Thursday, January 25, 2018

Expected Future Value of The Hockey News NHL Future Watch Prospects

Every year the Hockey News magazine puts out a publication called "NHL Future Watch" which ranks the best prospects not currently playing in the NHL. They are all either under contract or a team owns their rights. They rank the top 75 prospects in the whole league, then do a top 10 list for each individual team. Last year they started doing a top 100 list, but since most of the historical data is top 75, we'll stick to that for the purpose of this investigation. If you would like to know the probability of any given draft pick getting ranked in the FW, click here.

What can we expect the Future Watch prospects to earn in future NHL salary?

Expected Salary For Top 75 Ranking

The graph below shows the expected NHL salary at age 23 for each FW rank position (using magazines from 2006-2012). That is the age when most entry level contracts have expired. Each dot does not represent an individual player, but the average for each rank position. It will also only include drafted players, mostly because I don't yet have undrafted players in my prospects spreadsheet. Goalies are also not included.

The logarithmic trendline fits to a 0.65 R^2, which is a respectable correlation between Future Watch rank and future salary. That line crosses the million-dollar threshold near the 65th spot in the rankings. If you look at a chart with the expected future value of the first 50 picks in the draft, it would look very similar to the chart above, but with a steeper decline. If I were to do a rival Future Watch publication and just listed the highest draft picks not currently playing in the NHL, I could probably replicate these results. I believe it would be less accurate, but the scatter plot would have a similar shape.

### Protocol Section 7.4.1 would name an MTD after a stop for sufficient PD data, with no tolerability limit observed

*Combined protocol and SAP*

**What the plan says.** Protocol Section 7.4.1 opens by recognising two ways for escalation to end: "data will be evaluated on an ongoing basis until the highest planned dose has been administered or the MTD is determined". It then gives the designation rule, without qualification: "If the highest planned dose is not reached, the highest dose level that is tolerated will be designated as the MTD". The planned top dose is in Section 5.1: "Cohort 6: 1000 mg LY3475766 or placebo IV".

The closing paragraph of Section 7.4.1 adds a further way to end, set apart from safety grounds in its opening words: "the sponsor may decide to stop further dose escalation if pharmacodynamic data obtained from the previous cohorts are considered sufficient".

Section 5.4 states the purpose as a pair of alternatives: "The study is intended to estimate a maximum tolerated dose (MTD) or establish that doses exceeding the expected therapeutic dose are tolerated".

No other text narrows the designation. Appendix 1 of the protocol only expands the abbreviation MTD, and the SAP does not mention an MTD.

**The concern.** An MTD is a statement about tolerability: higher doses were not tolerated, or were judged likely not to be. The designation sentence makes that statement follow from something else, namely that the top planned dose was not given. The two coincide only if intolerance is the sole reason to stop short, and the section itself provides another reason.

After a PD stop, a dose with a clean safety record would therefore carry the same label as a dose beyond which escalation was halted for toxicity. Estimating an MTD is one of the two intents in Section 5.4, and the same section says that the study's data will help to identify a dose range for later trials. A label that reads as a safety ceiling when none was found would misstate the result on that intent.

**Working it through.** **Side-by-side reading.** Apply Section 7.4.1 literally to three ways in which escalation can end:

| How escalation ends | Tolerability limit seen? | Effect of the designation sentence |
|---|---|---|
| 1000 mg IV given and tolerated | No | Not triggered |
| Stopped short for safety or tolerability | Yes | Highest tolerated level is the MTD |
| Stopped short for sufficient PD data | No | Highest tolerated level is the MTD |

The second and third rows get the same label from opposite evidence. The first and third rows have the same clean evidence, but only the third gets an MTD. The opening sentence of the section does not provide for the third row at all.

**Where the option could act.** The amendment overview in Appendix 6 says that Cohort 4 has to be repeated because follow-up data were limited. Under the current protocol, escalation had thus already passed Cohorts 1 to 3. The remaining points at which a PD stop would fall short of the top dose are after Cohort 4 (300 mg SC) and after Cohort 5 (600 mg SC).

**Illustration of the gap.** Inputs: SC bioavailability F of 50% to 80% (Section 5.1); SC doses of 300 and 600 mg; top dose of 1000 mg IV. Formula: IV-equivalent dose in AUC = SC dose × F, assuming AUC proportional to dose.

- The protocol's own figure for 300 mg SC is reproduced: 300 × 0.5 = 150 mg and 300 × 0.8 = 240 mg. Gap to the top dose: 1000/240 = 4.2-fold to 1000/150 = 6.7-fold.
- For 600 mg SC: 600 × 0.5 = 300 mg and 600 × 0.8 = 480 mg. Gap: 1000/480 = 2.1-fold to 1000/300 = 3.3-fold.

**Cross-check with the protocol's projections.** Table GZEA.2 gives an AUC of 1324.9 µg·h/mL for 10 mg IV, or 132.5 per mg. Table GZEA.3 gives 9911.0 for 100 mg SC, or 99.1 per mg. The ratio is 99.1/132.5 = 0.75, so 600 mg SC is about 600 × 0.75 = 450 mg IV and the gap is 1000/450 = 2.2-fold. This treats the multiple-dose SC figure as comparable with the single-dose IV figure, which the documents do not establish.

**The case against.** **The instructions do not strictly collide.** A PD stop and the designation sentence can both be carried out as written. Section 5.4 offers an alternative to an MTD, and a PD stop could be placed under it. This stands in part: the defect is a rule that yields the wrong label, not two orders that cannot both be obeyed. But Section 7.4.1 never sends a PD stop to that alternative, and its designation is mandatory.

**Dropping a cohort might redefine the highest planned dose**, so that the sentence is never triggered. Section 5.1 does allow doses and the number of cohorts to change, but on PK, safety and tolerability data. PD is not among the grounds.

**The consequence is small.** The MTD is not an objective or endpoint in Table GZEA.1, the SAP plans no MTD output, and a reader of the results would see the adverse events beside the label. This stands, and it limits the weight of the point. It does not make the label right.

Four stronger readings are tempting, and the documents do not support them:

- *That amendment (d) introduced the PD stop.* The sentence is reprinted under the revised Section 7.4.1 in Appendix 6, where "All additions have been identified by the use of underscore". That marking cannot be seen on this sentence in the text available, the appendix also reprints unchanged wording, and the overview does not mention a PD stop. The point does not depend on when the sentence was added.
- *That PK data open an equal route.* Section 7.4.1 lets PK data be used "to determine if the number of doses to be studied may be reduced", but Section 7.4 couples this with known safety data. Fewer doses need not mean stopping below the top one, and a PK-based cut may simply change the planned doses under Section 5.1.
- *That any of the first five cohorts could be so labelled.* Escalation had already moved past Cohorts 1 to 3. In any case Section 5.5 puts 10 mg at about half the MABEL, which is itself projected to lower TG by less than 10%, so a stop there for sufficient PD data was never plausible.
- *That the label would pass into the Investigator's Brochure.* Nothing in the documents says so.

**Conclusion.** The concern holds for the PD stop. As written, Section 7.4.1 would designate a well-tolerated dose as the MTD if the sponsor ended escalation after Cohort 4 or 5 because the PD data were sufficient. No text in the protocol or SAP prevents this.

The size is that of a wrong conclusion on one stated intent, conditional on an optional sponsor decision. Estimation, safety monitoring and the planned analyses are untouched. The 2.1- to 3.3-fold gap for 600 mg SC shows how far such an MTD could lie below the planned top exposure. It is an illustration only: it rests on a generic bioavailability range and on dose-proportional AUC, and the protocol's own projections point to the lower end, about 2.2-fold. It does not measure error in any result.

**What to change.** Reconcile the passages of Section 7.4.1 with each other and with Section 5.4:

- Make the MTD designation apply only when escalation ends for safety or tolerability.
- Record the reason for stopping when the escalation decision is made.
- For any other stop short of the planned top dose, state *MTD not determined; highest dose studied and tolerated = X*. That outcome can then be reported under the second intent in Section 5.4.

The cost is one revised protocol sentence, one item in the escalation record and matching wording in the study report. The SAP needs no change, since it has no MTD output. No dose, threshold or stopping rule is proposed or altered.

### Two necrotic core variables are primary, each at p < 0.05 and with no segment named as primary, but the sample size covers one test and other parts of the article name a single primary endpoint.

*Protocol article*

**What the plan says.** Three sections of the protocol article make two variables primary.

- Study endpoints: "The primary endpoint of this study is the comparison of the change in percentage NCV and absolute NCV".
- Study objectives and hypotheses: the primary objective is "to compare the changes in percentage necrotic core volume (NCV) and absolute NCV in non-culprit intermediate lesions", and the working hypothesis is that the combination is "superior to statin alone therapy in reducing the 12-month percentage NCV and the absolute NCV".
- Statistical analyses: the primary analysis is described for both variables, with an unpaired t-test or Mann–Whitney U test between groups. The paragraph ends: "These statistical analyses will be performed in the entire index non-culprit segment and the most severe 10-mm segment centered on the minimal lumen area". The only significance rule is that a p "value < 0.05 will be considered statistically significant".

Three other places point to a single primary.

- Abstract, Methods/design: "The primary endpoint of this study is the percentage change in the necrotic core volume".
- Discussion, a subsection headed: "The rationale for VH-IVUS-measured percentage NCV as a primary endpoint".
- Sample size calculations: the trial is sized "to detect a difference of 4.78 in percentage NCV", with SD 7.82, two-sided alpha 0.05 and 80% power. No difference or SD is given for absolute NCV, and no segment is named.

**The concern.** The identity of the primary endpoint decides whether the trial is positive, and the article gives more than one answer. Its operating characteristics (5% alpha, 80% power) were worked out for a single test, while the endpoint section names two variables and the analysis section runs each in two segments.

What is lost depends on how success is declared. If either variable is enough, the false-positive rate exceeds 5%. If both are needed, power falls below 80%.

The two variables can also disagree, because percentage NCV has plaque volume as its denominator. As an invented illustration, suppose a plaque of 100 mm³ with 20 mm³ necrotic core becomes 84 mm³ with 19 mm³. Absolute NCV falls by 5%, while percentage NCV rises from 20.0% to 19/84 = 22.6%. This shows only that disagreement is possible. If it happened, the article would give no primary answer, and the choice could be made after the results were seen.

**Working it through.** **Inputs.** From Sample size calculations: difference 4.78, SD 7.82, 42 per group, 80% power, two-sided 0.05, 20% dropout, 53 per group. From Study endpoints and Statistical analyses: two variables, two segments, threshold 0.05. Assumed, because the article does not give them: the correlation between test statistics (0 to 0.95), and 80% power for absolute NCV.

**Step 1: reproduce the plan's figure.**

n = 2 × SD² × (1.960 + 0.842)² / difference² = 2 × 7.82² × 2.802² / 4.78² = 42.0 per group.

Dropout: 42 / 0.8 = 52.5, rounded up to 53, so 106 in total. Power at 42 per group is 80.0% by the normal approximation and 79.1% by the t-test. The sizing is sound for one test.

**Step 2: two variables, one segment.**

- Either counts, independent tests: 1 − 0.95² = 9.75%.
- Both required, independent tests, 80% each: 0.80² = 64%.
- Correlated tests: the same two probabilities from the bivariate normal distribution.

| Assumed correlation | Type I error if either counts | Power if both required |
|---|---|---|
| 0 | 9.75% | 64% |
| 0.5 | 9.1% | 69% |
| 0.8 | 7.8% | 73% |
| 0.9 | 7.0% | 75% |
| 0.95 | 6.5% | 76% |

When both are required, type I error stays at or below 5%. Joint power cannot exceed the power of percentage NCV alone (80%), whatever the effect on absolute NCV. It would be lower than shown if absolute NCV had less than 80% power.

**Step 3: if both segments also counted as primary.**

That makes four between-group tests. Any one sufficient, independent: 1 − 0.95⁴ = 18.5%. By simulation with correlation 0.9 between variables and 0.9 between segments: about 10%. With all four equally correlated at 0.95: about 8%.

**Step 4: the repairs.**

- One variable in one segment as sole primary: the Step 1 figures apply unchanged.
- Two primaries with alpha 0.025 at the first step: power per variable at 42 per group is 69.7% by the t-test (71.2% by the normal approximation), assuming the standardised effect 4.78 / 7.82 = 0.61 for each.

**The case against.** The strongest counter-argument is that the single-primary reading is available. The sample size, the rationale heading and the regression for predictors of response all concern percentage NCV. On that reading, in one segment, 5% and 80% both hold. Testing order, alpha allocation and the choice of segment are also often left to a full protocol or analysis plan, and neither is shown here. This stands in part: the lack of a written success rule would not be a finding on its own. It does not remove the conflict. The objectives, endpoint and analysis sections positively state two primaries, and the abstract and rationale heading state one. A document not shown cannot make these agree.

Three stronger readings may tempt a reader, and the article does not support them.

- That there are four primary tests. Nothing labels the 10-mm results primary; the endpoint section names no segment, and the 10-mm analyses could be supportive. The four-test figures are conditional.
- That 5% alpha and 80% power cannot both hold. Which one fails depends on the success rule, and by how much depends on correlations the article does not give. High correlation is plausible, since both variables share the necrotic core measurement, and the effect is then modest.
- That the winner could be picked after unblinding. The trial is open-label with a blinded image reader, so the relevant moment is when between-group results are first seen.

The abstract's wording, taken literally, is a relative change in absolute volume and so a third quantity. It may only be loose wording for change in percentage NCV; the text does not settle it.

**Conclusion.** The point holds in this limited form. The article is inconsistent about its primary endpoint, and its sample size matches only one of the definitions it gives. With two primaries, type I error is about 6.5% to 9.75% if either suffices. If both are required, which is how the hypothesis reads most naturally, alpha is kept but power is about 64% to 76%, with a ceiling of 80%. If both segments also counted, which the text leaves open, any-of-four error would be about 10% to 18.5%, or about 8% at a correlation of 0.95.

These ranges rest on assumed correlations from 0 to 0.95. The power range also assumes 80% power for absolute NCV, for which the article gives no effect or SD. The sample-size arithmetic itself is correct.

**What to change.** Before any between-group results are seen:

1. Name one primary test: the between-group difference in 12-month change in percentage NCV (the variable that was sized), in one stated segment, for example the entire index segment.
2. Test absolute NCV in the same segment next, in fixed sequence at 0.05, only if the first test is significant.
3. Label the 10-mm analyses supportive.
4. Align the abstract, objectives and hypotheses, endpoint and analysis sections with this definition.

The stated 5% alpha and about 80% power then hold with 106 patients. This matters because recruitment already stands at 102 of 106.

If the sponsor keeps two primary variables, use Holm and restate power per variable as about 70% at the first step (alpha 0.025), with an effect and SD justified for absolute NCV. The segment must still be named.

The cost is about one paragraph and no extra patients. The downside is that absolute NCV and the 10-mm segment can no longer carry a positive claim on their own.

It's worth noting that the #1 overall rank in Future Watch does have a lower expected future salary than some of the ranks following it, which is thanks to Nikita Filatov playing back in Russia at age 23 and registering a zero in the NHL salary column. None of the other top 10 rank positions had a zero.

Expected Salary By Team Rank

These are only for players who ranked in a team's top 10 prospects but did not make the top 75 list. In most cases, players ranked in the top 2 spots on individual team rankings will also be on the top 75, so we start at the Expected Value of the #3 spot.

The linear trendline fit with a 0.78 R^2, which is another strong correlation. If there were no "future value" pattern to the Hockey News prospect rankings, we would see a flat line with a slope and R^2 close to zero. Choosing a single linear trendline is a bit deceptive; it would fit the data better to have two different lines connecting at rank=6, with a steeper slope for the first half and a flatter slope for the back half (unfortunately MS Excel doesn't offer that option). There is no difference between the 7th position and the 10th position. If a prospect is ranked in the top 5 for an individual team, he can expect a higher future NHL salary than someone ranked in the bottom 5; where there is very little difference between the ranks.

The Hockey News does a great job with this publication. Even if I could mathematically predict what the ranks are likely to be every year, they write detailed insightful write-ups for every prospect after doing interviews with dozens of scouts. That's the part that's hard to replicate.

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